The Original Grammy
After more than a century, gramophones, phonographs, and cylinder players are prized as collectibles—and music machines.
George F. Paul has never forgotten the delight he felt when he encountered his first antique phonograph. He was a preteen in the mid-1960s in upstate New York, born to an antiques-loving family, when his 19-year-old brother brought home a Victor Victrola model 100 that an elderly woman gave to him after having owned it for decades. “I thought it was the coolest thing I’d ever seen,” Paul says. To keep Paul’s mitts off his Victrola, Paul’s older brother bought him a second, and less valuable, antique phonograph, an Aeolian Vocalion. But for Paul, it made no difference; he spent hours in his room listening to 78s on the circa-1920 machine, music that was downright Paleozoic compared with the Beatles and other bands of the day. “I was curious about how you didn’t have to plug it into the wall but it did the same thing as the machines I grew up with,” he says.
Paul is now copresident of the Antique Phonograph Society, coauthor of eight books on phonographs, and owner of about 100 machines that he exhibits in his 825-square-foot attic, where he “can display things the way they really should be displayed.” The collection’s crown jewels include a Victor Victrola XVI phonograph that he bought not long after he received the Aeolian Vocalion, and which had belonged to a prominent local family. “What I didn’t know at the time was the wood of the cabinet was a special order—Circassian walnut,” he says. That luxurious option makes the phonograph worth $4,000 to $5,000 instead of the $600 to $800 that a XVI with a more common finish commands. “It was a perfect example of beginner’s luck,” he says. “As a 13-year-old, I paid $20 for it.”
If you ask most people to think of an antique phonograph and then tell you what it looks like, almost without fail they will describe something that resembles a Grammy Award statuette—a machine that plays a flat, grooved disc record and has a large and obvious horn. It is the same sort of device that you see in the famous Victor logo showing Nipper the dog listening to a reproduction of “his master’s voice.” But the disc player equipped with an external horn is just one version of a record-playing machine, the choicest of which began crossing the six-figure threshold in private sales about a decade ago. Collectors dream of rarities such as some of the earliest Edisons, the incunables of the field, which recorded sound onto lead and tinfoil and now change hands for around $100,000. Late-19th-century Edison Class Ms, which played recordings engraved on wax cylinders, sell for $10,000 to $80,000, depending on condition.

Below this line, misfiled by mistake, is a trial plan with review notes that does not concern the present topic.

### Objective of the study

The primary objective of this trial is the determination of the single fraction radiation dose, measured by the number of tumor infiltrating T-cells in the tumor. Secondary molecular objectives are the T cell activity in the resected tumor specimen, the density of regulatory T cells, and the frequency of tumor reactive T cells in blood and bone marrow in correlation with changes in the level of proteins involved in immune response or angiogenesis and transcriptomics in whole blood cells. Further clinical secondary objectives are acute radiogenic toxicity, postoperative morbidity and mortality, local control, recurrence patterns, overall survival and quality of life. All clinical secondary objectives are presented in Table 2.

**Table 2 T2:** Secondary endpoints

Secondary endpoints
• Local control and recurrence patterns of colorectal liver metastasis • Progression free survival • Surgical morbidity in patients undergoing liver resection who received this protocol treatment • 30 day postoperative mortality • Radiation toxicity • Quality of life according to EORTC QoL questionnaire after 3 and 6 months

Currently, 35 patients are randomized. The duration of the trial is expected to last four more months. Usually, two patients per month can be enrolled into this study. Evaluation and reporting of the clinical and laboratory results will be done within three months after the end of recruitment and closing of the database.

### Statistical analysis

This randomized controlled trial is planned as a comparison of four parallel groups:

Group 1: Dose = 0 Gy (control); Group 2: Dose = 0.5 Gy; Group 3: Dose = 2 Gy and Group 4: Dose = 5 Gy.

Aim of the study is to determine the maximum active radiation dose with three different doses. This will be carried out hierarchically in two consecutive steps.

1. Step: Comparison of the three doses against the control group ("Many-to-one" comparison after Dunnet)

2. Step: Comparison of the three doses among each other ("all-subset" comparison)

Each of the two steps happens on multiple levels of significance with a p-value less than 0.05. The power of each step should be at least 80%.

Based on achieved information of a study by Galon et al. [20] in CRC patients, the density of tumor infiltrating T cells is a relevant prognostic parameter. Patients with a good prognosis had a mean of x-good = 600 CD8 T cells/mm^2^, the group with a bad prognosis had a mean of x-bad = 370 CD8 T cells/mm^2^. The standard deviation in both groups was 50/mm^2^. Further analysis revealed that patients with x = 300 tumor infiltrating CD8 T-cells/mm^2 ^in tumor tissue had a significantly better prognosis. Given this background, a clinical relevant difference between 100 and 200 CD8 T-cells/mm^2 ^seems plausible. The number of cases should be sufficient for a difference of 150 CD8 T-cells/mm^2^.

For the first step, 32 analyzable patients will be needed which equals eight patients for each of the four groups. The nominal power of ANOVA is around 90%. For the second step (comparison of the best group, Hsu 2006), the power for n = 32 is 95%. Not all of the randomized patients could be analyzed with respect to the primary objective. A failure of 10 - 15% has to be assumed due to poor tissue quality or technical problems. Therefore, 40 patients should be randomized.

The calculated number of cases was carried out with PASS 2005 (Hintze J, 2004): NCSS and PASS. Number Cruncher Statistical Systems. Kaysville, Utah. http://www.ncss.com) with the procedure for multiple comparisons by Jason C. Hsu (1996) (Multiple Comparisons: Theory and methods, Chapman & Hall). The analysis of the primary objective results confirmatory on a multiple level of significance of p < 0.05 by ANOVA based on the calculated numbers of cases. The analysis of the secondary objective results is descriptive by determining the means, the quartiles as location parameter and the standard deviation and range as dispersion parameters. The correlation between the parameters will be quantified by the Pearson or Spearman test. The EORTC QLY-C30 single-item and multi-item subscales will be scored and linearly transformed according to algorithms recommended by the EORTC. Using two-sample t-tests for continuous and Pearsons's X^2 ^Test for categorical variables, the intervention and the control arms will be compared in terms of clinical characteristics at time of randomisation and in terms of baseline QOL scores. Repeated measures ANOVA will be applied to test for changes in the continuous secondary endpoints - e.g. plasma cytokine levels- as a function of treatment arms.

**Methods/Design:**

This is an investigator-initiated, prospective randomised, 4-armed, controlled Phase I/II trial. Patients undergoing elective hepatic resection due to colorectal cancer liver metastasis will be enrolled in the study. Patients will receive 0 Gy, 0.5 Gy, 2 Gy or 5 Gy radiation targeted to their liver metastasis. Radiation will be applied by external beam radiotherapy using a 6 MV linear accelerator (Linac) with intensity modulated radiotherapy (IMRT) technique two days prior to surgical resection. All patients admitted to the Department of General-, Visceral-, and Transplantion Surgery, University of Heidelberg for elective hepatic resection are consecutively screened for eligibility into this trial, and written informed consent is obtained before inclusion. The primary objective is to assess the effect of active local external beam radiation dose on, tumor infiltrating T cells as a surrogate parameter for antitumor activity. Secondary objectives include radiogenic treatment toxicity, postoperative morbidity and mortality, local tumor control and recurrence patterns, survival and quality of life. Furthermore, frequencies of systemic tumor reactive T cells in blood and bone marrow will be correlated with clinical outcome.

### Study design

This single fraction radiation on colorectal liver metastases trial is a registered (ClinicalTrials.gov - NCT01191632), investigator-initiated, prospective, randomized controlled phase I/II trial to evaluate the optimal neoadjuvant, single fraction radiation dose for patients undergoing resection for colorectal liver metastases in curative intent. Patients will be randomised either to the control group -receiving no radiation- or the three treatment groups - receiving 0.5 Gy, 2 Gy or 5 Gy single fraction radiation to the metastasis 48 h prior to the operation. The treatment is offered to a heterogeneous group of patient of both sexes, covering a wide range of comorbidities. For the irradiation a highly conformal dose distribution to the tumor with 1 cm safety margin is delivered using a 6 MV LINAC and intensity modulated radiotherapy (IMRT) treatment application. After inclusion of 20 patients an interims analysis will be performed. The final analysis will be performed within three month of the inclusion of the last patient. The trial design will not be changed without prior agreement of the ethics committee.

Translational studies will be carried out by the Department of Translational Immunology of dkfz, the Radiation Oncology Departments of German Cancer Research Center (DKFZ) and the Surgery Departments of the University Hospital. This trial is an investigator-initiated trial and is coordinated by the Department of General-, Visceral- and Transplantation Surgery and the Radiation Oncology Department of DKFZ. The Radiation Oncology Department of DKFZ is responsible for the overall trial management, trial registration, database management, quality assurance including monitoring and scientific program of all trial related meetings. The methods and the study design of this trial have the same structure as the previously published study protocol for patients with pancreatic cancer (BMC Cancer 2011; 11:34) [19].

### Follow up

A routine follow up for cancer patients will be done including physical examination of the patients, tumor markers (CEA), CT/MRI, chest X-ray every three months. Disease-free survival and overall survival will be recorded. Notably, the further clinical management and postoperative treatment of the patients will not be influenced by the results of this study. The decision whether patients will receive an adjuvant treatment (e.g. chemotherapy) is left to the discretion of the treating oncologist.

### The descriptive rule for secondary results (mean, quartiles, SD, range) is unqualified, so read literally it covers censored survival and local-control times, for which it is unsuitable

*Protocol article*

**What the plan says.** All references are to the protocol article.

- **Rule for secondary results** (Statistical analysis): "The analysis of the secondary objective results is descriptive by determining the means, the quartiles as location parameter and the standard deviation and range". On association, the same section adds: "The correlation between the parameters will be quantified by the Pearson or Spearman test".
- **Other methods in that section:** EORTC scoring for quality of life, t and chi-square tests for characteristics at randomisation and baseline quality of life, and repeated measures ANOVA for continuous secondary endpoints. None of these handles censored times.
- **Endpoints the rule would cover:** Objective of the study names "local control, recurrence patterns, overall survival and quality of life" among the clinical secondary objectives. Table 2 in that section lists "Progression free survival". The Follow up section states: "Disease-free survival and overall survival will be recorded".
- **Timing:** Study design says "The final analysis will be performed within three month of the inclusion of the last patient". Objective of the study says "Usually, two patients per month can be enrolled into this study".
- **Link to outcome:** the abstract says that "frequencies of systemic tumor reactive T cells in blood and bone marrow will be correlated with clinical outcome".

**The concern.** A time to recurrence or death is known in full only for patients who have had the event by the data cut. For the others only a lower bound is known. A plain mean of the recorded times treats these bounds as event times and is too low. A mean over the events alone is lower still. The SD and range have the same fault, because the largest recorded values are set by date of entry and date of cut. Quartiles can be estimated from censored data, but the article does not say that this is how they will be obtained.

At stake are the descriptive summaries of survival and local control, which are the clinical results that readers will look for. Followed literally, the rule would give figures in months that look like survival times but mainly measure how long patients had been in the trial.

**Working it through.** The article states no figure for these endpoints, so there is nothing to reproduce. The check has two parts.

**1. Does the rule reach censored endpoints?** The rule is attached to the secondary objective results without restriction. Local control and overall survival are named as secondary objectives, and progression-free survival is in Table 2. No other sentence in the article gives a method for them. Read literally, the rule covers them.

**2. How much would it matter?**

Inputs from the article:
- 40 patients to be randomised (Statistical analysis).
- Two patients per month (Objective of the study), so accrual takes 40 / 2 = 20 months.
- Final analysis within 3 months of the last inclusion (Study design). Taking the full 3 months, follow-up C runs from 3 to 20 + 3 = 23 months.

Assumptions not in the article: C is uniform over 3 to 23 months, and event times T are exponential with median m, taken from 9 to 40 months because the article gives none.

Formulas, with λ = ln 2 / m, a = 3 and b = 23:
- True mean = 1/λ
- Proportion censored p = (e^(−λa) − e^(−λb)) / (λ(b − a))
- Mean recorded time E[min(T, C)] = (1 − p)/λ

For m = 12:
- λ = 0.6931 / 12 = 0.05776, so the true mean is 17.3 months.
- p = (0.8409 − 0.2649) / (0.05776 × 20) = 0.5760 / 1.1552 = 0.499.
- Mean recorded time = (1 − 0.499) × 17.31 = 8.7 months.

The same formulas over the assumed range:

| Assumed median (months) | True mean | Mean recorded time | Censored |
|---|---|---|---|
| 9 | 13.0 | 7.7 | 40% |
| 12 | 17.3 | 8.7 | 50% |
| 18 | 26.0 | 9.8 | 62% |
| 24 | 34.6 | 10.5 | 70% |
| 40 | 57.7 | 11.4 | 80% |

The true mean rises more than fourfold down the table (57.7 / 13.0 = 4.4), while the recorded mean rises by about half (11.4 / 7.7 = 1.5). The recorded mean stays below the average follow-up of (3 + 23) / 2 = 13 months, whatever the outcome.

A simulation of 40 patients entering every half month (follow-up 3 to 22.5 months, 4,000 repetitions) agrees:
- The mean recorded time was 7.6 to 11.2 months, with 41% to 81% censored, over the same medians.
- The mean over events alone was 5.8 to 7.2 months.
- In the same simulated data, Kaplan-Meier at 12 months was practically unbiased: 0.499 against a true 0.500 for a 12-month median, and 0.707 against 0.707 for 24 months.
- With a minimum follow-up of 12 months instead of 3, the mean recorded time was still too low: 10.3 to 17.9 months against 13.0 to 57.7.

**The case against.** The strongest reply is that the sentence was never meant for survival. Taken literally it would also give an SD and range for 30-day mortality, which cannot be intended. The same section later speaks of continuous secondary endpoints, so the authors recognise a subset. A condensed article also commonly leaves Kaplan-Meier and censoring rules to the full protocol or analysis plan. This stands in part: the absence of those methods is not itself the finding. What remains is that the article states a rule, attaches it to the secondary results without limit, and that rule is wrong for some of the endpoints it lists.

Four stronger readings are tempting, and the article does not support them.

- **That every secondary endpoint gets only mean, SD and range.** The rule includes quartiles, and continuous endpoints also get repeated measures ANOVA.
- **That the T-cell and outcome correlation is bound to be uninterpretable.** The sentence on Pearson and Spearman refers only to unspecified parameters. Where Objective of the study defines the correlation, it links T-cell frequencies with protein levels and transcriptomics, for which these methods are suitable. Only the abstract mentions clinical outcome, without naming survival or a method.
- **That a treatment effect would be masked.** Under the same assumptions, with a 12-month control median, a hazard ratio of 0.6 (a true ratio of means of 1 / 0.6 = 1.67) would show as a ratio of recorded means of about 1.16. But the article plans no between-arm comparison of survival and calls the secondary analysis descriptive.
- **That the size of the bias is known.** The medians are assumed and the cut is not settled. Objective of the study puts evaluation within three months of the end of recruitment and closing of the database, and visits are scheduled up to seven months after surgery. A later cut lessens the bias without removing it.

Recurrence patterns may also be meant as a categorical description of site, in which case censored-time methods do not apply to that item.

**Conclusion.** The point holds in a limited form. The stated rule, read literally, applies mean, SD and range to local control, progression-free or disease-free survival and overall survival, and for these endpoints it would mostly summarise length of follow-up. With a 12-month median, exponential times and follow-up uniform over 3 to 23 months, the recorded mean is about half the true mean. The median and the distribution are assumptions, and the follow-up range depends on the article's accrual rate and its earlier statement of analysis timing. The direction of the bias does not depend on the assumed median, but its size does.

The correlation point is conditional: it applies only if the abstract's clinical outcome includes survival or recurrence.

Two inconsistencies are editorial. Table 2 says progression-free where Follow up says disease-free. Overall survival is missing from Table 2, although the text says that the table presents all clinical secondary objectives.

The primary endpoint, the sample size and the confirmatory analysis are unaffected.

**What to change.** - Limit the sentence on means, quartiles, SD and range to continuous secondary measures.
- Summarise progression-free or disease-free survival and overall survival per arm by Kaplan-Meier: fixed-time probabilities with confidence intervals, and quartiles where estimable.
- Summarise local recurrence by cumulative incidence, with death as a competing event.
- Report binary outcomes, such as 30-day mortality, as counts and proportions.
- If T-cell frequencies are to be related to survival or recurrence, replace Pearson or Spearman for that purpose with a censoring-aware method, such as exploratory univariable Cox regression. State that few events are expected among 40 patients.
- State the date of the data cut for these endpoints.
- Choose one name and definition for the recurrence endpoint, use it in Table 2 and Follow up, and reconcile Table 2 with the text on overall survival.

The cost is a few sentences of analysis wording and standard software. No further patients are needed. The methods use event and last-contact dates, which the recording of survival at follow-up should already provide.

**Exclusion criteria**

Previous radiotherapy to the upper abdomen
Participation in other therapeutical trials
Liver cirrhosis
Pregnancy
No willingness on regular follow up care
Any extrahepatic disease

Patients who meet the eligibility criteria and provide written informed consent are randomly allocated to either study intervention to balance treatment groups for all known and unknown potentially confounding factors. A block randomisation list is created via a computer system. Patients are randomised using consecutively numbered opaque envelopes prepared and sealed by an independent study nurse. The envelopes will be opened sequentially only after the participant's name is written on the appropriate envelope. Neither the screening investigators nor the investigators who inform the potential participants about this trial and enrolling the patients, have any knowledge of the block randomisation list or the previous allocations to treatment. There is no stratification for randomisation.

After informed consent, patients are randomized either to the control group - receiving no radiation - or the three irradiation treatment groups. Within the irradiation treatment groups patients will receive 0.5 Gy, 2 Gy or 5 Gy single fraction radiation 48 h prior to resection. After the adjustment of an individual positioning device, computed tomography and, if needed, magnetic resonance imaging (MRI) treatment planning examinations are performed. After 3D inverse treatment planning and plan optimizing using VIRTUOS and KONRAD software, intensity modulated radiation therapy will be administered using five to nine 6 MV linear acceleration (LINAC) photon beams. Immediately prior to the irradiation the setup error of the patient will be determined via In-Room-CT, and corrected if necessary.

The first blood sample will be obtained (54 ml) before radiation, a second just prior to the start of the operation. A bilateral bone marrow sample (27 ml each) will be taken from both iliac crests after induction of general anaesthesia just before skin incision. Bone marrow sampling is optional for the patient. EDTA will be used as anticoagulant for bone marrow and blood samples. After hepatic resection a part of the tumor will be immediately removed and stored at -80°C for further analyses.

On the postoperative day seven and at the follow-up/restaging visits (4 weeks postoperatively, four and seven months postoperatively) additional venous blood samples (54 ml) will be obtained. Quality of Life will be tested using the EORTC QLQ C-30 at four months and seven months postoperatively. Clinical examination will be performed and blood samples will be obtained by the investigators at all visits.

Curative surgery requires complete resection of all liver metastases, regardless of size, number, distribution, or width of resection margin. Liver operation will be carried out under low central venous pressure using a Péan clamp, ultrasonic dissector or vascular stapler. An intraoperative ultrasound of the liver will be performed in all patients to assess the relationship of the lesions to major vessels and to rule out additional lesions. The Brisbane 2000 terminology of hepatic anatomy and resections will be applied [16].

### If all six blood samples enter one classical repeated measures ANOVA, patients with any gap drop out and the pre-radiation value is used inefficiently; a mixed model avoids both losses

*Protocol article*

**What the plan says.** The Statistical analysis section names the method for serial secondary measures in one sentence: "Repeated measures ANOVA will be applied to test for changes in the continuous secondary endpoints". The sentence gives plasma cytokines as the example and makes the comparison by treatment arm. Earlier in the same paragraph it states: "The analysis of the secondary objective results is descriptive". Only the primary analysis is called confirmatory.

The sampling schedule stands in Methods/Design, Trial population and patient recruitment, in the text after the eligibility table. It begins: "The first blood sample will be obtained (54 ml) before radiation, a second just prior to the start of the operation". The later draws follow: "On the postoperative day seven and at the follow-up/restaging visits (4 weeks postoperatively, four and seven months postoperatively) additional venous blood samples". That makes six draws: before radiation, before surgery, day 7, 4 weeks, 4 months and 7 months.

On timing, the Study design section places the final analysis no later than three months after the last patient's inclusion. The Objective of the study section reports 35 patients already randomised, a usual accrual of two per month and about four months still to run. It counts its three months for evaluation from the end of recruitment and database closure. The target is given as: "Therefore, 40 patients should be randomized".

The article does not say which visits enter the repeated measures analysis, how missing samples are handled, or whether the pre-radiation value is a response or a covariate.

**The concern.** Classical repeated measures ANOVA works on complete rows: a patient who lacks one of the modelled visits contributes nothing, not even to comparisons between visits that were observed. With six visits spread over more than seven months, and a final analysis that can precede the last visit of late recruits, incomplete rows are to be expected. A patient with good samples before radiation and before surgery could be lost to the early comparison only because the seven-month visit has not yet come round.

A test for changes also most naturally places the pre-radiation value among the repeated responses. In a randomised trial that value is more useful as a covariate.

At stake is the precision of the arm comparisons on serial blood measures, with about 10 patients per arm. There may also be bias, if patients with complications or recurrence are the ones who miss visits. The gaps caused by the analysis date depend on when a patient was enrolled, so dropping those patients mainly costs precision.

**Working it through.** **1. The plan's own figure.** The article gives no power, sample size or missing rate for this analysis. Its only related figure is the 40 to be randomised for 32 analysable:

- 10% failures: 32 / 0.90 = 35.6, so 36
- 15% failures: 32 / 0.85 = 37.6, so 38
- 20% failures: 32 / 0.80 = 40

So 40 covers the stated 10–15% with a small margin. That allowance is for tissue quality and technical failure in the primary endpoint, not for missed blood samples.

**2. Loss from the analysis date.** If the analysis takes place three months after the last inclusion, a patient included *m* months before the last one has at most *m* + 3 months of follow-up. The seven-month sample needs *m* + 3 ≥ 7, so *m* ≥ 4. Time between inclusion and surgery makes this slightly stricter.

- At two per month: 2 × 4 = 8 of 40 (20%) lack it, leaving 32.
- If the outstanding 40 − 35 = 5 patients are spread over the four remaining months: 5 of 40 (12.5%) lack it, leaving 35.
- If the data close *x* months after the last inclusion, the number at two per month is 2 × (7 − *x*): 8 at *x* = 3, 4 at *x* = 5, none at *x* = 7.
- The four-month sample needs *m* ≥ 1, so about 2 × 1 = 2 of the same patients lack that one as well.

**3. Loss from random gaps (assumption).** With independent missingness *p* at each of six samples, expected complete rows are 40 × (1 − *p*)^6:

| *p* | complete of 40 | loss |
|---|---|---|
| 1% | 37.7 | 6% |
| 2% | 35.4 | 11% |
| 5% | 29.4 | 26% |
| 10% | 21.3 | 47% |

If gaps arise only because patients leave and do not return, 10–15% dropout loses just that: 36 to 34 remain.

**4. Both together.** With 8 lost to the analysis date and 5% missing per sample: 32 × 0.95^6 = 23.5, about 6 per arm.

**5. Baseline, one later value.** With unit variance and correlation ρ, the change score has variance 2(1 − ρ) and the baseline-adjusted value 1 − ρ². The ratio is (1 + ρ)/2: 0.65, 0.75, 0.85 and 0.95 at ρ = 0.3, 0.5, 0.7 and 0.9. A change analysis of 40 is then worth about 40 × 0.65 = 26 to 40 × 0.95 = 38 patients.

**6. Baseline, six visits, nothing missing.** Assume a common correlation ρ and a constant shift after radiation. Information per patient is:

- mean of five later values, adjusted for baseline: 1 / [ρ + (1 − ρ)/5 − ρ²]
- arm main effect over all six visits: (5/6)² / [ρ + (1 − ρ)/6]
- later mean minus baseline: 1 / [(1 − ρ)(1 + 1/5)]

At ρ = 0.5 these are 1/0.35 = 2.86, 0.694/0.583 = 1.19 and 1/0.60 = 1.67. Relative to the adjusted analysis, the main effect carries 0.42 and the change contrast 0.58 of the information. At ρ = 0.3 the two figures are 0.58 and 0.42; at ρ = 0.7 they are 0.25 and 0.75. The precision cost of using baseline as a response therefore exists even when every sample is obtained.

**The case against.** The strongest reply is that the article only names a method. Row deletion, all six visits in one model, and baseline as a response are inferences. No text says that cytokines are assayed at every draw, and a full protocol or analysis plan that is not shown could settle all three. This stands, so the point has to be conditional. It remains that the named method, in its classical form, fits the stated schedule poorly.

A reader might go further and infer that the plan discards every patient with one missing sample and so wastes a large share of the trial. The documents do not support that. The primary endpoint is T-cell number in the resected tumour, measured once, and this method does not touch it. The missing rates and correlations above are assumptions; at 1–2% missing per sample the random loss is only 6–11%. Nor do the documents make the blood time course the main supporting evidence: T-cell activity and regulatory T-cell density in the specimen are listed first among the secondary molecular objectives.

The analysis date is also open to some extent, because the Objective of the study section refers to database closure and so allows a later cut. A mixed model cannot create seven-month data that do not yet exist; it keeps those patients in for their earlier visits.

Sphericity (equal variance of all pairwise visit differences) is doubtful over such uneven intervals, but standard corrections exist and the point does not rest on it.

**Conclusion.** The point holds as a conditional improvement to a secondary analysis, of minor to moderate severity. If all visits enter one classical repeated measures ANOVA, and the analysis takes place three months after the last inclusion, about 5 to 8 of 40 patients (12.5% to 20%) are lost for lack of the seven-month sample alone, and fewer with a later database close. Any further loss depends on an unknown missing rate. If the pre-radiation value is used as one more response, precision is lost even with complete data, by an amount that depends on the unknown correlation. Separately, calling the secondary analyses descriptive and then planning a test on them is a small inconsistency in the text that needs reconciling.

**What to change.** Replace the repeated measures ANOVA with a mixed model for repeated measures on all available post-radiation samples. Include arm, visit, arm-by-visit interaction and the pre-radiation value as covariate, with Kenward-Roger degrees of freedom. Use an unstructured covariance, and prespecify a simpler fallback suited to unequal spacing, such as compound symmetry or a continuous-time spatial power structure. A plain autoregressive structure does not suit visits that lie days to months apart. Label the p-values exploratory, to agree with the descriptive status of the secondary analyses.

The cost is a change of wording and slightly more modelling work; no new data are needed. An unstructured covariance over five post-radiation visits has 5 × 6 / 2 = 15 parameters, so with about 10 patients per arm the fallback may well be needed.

Notable phonographs by small concerns can turn heads, too. Lioret, a French manufacturer, produced a charming cylinder-playing device that rested on a tripod and was driven by weights, much like a pendulum clock. Only three such models survive, and one last sold a few years ago for more than $50,000. But it is the big American companies—Edison, Victor, and Columbia—that command the most attention, and the less common the model, the better, as Paul’s Circassian Victrola demonstrates. Phonograph collectors might limit themselves to specific brands or eras, but virtually none restrict themselves to cylinder players or disc players. “It’s a rare collector who turns up his nose at a historically interesting machine just because of the format,” says Paul.
Coin-operated record players, designed for use in public spaces, attract high bids because so few escaped destruction once they were obsolete. Two years ago, Stanton’s Auctioneers in Vermontville, Mich., sold two Multiphones six months apart. Dating to the early 20th century, the Multiphone plays cylinder records and has a gloriously steampunk appearance. The ones at Stanton’s garnered $77,000 (a house record for a phonograph) and $71,000. Both sums are a serious advance over the $38,000 winning bid placed the last time Stanton’s offered a Multiphone about a decade ago. “When I started doing this, I’d see situations where they would spend $2,000, $3,000, and that was a lot of money,” says Steven E. Stanton, whose father founded the company in 1954, and who has been with the firm since 1970. “Now I see them spending $10,000, $20,000, and $30,000.”
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